Commentaries | Oct 26,2019
April 17 , 2021.
There is not a facet of life in Ethiopia today that is not convulsed by the moral crisis brought on by a bleak political situation. Rare are conversations that are not overwhelmed by discussion of conflict and war; or a sense of purpose and will that is not shaken by the uncertainty of the country's viability and the state.
To any witness of the goings-on in the country, this should not be surprising. Ethiopia has been in the fragile state index for a long time. There is now a justifiable fear it may soon join the list of failed states.
Two features define the status of a failed state: the government cannot project authority over the people and the territory; and, it is unable to protect its boundaries. Civil wars, genocide, and ethnic violence become regular occurrences in a failed state where the political or economic systems are unstable. The state cannot secure the physical wellbeing of all its citizens.
What is unsettling in today's Ethiopia is not just reports of the violence; it is the vivid photos and the video clips that surface in the digital space. They are not merely scenes of death but what seem like relentless races to the bottom for extreme brutality. Making them all the more tragic is that innocent civilians keep taking punishment for being in the wrong place at the wrong time or for speaking a language that makes their political views suspect, if not for the places their ancestors occupy in the historical memories of their political opponents.
Add to this the fatality of a new wave of the Novel Coronavirus (COVID-19), galloping inflation, and the increasing bellicosity of Egypt, whose president recently promised “inconceivable instability” to any perceived reduction of water from the Nile to his country. It is a combination of crises that is too devastating to comprehend, especially for those that live, work and raise children in this country.
In all of this, there remains a political elite whose only offer is to blame its opponents for the crisis unfolding. Lacking a political imagination to offer a vision of political settlement and social cohesion, the elites make up for it by doubling down on the path they have already taken. It is like suggesting that a rotten apple could be made better by spoiling it even further.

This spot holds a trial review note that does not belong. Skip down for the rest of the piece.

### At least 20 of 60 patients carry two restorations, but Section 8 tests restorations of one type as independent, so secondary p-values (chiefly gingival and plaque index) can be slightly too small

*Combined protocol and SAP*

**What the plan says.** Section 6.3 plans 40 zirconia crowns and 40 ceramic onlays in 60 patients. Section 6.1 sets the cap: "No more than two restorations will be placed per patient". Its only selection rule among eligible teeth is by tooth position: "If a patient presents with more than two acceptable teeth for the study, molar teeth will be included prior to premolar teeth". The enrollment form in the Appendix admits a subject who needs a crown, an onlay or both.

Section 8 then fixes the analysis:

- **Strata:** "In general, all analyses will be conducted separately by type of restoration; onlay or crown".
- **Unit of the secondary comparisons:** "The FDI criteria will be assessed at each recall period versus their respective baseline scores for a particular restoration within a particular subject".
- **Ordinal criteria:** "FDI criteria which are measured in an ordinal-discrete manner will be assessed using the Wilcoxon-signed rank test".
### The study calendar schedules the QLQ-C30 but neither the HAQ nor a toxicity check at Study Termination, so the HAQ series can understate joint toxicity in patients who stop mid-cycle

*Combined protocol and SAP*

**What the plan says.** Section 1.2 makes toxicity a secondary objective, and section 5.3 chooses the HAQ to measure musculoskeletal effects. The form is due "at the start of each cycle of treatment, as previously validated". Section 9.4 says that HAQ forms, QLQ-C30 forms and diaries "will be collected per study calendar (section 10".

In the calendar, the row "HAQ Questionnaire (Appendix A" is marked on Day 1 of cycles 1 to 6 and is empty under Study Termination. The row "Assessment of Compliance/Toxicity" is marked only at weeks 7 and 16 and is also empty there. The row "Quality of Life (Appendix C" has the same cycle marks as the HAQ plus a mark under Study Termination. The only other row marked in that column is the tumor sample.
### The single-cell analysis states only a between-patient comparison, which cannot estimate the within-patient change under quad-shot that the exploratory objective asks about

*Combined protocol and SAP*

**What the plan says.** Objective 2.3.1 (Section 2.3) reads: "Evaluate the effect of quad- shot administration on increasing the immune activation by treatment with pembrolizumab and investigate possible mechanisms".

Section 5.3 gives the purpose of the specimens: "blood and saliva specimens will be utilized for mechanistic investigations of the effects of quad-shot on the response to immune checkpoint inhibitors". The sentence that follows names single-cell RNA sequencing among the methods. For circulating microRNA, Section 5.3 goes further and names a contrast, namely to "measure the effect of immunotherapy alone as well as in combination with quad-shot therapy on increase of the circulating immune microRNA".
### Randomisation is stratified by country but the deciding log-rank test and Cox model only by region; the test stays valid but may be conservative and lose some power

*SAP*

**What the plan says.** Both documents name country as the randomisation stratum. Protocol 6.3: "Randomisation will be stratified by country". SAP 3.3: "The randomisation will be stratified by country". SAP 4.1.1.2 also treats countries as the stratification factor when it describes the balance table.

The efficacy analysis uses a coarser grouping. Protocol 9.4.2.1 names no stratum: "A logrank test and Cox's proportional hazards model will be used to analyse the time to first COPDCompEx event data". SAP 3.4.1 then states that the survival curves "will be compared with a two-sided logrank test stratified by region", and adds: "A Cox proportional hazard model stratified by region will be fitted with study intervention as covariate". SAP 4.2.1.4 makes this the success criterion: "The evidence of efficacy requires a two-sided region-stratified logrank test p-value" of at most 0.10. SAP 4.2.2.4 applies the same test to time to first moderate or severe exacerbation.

The consequence for the political space is that centrist voices have been emasculated to the point that they have nearly entirely ceased to engage. Voices of reason and calls for moderation have been dwarfed. Cries for dialogue, cession of hostilities, and mediation are considered as naive, both-side-ism, or even advocacy for the status quo by rejecting armed revolution.
But what does not get as much attention is that, if anything is clear, no one group in Ethiopia will get the full satisfaction of what they are demanding. Only concessions are available, which, no doubt, will leave both sides unsatisfied, but, on the positive note, will avoid the constant blood-letting. Those with state power and outside of it must be aware by now that the struggle for decisive victory only leaves a long trail of dead bodies, orphaned children, and widowed women. The latter if they survive rape and sexual assault.
Some find it hard to believe, but it could yet be worse.
Of urgency should be the avoidance of protracted wars and conflicts. As Samuel Huntington argued in his seminal work “The Clash of Civilisations,” conflicts fought along the fault lines of identity will not have the finality that wars demarcated along ideological, territorial, or economic lines used to have. They are seemingly unending – a scenario that should be averted by marshaling all sources of reason. Conflicts over indivisible matters such as identities are not matters that can be vanquished as those in the arena of divisible matters such as resources.